Join us for an insightful interview with Arryn Guy, a researcher with a unique background in music, psychology, and HIV research. With a deep understanding of human behaviour and social dynamics, Arryn brings a multidisciplinary approach to their work in the behavioural and social sciences. In this interview, Arryn shares her fascinating journey, from her early passion for music to her current expertise in studying the connection between emotions, stigma, mental health, substance use, and discrimination among individuals living with HIV. Discover Arryn’s valuable insights and experiences as she discuss the challenges and triumphs of her research in this field.
Acaudio: Hi Arryn, thank you for being with us today. Can you tell us a bit on how you started your journey into the field of behavioural and social sciences?
Arryn: Yeah, sure. So, actually, you know, before I went into college I thought that I wanted to have a professional career in music. I was very involved in my high school show choir but when I was thinking about what I wanted to go to college for, you know, I didn’t think that a career in music would be the most lucrative of careers. So, I was thinking about what was it that I like about music and it really was this connection with other people and the way in which music could produce emotion in people and have that kind of experience. And so, that’s how I got interested in psychology and I knew when I went to undergrad for psychology that I wanted to go to grad school right away. And originally I thought that I was going to be pursuing a career to become a psychologist and do practice, clinical practice full-time. But while I was in graduate school, I really realised that, “hey, I’m actually pretty good at this statistics thing and there’s a lot of unsolved issues in clinical practice that research can really help improve the clinical landscape.” So, that’s how I got interested in this work.
What attracted you specifically to Behavioural and Social Sciences psychology?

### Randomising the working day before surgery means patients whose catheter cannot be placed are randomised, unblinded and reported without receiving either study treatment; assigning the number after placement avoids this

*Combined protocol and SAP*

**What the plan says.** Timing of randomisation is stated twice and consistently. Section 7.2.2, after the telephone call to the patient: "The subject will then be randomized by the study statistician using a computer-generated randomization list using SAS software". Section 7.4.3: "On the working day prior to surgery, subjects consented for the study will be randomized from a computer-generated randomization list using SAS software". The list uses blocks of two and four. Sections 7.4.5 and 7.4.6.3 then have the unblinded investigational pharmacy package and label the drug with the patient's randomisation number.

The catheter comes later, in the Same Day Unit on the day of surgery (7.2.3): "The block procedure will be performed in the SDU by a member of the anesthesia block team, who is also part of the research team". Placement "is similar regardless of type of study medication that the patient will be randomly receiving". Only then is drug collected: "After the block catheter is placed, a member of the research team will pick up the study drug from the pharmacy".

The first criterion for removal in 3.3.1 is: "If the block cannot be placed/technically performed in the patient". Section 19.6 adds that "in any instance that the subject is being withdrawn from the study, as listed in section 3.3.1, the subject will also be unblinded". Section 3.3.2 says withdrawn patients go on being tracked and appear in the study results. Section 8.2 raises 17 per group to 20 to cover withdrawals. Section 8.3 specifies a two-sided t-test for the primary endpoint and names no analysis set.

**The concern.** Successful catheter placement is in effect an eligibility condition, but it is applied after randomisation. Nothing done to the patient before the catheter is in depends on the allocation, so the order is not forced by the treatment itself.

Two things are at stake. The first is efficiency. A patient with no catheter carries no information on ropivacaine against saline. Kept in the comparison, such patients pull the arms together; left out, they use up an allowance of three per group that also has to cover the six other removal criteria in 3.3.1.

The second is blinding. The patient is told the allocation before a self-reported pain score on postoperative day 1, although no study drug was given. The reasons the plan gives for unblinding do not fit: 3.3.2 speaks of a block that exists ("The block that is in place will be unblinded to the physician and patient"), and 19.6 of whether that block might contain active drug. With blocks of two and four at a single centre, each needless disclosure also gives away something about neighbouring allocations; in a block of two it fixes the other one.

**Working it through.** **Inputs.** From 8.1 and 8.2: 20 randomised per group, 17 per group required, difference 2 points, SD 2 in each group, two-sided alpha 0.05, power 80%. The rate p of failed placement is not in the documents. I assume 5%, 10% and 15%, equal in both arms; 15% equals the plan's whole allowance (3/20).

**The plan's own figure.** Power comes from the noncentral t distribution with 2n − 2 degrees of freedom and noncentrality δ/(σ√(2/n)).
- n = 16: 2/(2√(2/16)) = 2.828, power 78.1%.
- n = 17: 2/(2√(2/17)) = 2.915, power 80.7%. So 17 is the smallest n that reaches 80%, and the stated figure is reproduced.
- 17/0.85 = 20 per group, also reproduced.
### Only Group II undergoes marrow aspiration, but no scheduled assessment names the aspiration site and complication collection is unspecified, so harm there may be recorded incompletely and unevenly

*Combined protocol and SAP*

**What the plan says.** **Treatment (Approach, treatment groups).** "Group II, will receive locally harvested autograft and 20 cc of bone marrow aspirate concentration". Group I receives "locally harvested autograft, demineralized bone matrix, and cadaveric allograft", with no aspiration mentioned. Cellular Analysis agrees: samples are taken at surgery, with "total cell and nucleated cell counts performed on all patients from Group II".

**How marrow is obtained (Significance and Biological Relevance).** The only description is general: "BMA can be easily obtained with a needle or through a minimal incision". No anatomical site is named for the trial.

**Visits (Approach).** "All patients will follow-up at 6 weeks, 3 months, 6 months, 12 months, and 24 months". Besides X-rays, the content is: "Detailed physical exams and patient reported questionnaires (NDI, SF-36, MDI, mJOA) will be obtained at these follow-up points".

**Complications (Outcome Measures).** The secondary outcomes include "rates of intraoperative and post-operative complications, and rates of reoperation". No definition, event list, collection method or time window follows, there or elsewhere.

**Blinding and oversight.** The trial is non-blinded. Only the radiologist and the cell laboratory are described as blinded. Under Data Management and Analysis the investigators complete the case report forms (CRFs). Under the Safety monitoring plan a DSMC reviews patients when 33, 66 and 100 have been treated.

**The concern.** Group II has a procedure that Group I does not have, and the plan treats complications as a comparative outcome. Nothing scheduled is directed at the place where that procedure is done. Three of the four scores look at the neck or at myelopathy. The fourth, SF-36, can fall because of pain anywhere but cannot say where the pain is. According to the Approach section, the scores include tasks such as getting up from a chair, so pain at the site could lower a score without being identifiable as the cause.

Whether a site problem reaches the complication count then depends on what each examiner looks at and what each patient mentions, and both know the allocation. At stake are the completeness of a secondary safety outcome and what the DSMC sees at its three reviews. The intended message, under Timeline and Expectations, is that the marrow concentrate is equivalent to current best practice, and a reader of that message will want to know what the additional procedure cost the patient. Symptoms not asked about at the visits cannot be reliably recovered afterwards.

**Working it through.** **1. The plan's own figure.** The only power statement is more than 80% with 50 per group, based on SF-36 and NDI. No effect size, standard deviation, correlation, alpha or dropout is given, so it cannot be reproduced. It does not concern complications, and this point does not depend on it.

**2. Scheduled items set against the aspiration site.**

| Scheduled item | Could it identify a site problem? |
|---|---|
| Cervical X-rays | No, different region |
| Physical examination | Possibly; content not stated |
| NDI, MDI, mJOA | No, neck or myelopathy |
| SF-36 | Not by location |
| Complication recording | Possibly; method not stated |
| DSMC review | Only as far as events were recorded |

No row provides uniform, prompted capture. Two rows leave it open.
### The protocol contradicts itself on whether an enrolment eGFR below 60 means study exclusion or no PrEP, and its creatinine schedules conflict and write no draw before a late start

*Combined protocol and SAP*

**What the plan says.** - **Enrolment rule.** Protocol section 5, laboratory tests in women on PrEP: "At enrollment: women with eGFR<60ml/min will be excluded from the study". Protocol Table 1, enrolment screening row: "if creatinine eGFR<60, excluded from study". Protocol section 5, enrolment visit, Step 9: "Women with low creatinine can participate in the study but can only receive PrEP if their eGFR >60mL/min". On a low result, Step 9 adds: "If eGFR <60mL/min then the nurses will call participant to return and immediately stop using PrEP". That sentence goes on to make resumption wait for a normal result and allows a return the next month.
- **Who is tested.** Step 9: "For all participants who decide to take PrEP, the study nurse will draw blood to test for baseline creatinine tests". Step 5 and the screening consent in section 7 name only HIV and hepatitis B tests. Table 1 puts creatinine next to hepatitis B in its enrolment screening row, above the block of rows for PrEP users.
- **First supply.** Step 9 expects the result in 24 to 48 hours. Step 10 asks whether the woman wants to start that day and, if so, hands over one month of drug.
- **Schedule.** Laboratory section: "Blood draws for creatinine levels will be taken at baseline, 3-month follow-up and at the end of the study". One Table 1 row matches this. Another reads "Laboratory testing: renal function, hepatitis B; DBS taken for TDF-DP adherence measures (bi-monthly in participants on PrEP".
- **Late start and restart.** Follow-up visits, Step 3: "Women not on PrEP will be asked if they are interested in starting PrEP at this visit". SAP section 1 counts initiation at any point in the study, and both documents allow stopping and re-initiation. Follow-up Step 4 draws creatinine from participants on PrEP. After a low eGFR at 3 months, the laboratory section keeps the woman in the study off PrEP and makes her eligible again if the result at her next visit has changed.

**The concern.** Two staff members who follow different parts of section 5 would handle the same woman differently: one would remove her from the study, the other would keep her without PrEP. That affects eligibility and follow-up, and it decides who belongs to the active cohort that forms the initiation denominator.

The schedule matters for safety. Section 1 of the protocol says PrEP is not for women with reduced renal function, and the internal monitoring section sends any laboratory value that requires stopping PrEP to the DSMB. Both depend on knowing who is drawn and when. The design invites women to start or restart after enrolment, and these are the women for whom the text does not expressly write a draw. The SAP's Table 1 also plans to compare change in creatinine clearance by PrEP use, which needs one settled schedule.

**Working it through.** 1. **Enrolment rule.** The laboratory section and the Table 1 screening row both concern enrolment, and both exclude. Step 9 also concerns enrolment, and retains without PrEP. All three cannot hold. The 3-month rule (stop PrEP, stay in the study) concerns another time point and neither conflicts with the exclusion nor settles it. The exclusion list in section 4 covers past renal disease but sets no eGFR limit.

Arryn: Yeah so, when I was thinking about, especially when I was applying to graduate school programmes, it’s important to think about what kind of research do I want to be doing, who do I want to work with because that can really define the area of psychology you specialise in and you know, it’s what you’ll be doing for the next five or six years and then potentially your entire career after that. And, I was really interested in human sexuality in my undergraduate studies and also LGBTQ issues, and I was also interested in chronic illness and the interplay between mental health and chronic illness and how those two affect one another, and how the medical system sort of helps, or sometimes fails folks who, you know, are having mental health issues that interplay with chronic illness. And so, I thought that HIV research and HIV treatment adherence research were the perfect way to integrate my interest in both chronic illness and coping with stigma, as well as LGBTQ health and human sexuality.
Diving into the research
Acaudio: So now that we have gotten into your research area, I want to talk about one of your papers. It is on Discrimination and Alcohol Problems Among Heavy-Drinking HIV Positive Men Who Have Sex With Men: The Buffering Effect of A Brief Motivational Intervention to Reduce Alcohol Use. That sounds very interesting. Can you tell us about the purpose of this research work and basically, like, give an overview about it?